The muezzin’s soft wails over a crackling loudspeaker broke our girlish chatter.
As he strained to reach the top notes, calling to pray at the edge of daylight, we were ducking the seagulls that took flight in front of the New Mosque, Eminönu Yenicam. Crossing the Galata bridge towards our hostel in Taskim, I turned and watch the golden-topped towers glint in the fleeting sunlight, reflecting on the Bosphorous below.
Turkey was just what I needed – to stretch my travel legs after a year of being dormant, to fill my belly with new tastes, to be somewhere without an Easter celebration. It beyond fulfilled my expectation with its incredible food, friendly people and views bordering on fantastical.
The Galata Bridge stretches over the Bosphorus between the European fingers of Turkey’s largest city. The fisherman are there early, displaying their catches in shallow styrofoam pools or old fish tanks, their long poles leaned up against the blue iron of the guard rails, and they stay even as the muezzin wails at the end of the day.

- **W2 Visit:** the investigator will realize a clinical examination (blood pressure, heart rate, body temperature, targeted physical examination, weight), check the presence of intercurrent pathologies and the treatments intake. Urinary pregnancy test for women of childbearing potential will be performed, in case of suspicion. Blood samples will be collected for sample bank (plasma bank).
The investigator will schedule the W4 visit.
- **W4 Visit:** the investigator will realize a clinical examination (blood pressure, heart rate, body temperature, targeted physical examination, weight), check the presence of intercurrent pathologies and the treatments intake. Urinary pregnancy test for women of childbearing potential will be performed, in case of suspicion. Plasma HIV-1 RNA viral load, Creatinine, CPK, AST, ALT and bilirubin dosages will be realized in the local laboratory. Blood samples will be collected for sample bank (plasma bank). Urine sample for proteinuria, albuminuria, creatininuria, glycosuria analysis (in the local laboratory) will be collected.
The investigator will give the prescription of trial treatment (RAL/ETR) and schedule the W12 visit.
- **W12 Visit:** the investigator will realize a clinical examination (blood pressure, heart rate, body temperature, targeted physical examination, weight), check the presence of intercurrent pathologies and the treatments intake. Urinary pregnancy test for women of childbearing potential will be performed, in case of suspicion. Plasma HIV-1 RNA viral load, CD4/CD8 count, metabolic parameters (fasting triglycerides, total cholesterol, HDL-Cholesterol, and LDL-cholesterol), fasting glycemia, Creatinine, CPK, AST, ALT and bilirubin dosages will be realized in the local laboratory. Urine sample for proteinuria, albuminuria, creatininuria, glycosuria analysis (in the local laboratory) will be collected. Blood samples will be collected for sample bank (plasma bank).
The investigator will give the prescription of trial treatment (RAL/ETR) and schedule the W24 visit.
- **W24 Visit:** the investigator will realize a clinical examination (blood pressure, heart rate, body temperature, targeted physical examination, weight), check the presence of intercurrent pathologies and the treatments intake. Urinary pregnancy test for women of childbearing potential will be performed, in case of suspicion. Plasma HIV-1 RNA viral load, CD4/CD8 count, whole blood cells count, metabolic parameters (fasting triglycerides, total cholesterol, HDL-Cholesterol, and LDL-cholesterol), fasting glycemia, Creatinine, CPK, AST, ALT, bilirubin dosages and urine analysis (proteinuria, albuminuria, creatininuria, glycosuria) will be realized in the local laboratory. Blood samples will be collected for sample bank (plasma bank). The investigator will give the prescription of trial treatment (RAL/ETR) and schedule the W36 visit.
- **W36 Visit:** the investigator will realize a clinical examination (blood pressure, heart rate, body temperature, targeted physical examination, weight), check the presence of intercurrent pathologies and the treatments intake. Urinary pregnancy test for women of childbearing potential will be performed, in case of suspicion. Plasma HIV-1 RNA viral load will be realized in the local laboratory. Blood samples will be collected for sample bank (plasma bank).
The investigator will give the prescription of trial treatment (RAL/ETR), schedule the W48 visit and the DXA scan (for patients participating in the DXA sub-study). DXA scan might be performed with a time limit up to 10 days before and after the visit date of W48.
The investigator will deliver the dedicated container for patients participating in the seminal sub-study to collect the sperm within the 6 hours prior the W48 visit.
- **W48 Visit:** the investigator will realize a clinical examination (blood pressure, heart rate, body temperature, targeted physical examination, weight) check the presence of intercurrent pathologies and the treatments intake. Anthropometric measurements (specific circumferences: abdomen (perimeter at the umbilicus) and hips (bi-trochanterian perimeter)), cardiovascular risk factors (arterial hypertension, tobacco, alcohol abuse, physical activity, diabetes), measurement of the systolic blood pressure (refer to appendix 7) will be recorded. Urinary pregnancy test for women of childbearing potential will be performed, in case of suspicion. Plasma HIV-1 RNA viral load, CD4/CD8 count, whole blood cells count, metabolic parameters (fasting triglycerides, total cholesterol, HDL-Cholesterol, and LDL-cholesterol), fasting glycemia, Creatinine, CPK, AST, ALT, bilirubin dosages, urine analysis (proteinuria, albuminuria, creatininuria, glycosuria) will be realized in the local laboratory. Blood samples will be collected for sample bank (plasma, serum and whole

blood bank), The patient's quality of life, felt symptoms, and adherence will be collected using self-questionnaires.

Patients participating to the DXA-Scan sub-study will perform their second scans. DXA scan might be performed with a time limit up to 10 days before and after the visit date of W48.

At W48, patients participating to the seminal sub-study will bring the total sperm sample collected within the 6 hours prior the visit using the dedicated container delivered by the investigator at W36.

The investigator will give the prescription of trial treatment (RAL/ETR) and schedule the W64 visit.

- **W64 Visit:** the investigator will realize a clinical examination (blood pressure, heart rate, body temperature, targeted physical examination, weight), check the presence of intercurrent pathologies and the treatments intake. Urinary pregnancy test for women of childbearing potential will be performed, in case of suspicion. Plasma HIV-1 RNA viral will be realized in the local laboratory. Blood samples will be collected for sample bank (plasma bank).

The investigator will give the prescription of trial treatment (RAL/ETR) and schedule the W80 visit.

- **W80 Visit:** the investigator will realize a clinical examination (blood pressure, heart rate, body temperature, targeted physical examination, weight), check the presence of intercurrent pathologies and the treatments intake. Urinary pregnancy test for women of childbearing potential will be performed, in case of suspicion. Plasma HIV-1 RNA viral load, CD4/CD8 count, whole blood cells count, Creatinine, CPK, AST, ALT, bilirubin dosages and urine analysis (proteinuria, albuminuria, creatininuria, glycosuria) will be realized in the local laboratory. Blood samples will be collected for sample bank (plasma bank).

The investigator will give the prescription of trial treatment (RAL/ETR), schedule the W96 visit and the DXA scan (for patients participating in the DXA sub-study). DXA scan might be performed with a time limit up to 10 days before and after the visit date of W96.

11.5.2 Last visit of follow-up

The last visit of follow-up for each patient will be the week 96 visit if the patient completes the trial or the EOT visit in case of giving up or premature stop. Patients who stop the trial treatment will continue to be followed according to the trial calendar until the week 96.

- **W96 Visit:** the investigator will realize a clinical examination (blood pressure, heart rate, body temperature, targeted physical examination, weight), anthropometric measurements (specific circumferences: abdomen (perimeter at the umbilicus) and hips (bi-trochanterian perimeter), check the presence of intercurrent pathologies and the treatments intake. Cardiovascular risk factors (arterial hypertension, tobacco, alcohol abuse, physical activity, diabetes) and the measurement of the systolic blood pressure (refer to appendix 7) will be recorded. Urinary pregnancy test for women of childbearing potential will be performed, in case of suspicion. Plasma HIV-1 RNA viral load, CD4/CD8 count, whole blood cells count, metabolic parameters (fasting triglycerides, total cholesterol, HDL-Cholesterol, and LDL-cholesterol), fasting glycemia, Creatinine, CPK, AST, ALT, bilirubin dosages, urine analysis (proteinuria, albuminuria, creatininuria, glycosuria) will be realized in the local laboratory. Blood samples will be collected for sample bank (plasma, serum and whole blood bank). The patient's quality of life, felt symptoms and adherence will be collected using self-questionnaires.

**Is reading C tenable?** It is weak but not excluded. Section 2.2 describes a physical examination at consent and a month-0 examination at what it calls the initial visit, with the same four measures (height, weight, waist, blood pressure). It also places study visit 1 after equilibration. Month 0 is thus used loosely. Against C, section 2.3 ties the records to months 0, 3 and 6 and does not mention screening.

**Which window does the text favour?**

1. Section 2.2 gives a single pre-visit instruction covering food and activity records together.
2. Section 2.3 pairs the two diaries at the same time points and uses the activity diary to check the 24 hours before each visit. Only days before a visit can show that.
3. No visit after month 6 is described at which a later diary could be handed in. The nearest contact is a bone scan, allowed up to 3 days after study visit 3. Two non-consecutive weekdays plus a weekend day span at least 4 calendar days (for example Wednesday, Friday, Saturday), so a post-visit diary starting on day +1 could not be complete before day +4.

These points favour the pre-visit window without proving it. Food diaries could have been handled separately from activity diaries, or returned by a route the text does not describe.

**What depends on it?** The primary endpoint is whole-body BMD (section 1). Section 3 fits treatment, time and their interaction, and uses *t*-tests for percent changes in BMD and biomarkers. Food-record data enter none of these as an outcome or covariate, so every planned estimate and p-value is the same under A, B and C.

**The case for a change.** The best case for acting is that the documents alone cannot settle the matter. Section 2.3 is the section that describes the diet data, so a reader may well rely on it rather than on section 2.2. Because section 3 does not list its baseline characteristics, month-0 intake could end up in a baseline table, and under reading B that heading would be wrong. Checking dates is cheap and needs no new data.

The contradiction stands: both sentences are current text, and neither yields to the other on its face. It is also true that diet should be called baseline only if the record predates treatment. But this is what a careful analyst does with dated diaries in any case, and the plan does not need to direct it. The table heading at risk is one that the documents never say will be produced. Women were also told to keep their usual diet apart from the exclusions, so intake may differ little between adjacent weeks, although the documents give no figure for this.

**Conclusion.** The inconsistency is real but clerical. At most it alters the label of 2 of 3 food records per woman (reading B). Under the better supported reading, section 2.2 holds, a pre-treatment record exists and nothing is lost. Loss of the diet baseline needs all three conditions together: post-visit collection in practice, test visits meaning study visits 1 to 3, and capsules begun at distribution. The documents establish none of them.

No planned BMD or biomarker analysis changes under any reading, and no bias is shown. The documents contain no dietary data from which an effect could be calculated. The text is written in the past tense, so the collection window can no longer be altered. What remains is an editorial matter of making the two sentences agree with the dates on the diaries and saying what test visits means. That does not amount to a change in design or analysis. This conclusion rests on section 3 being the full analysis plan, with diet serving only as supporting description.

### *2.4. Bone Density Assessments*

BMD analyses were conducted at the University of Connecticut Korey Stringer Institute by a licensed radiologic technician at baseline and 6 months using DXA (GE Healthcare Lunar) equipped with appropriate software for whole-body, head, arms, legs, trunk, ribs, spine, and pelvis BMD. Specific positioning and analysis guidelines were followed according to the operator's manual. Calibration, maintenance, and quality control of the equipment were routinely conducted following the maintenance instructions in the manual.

As seagulls soared over the tourism boats, I caught my breath at seeing a mosque somewhere in the distance. Its twin towers and dome looked like a mirage set against pastels as the sun continued to sink below the Earth. I felt like I was in the far East, far from anything occidental and familiar.
I was snapped out of my revery by the smell of pistachio and honey. The rest of the girls had stopped midway across the bridge at a small snack cart that sold a Turkish cousin to the churro. I shelled out about 72 cents for the pistachio dream, finding myself a million miles away from Spain and a million dreams into Turkey.
Never fear, readers. I know I’ve been away a bit, but I’ve got a few things in tow, including an article (that pays me!) for GPSmyCity and a new stint as an expert for The Spain Scoop. But I’ve got five articles half-finished, 800-some pictures to sort through from Turkey and a rainy weekend ahead, so you’ll get your fill!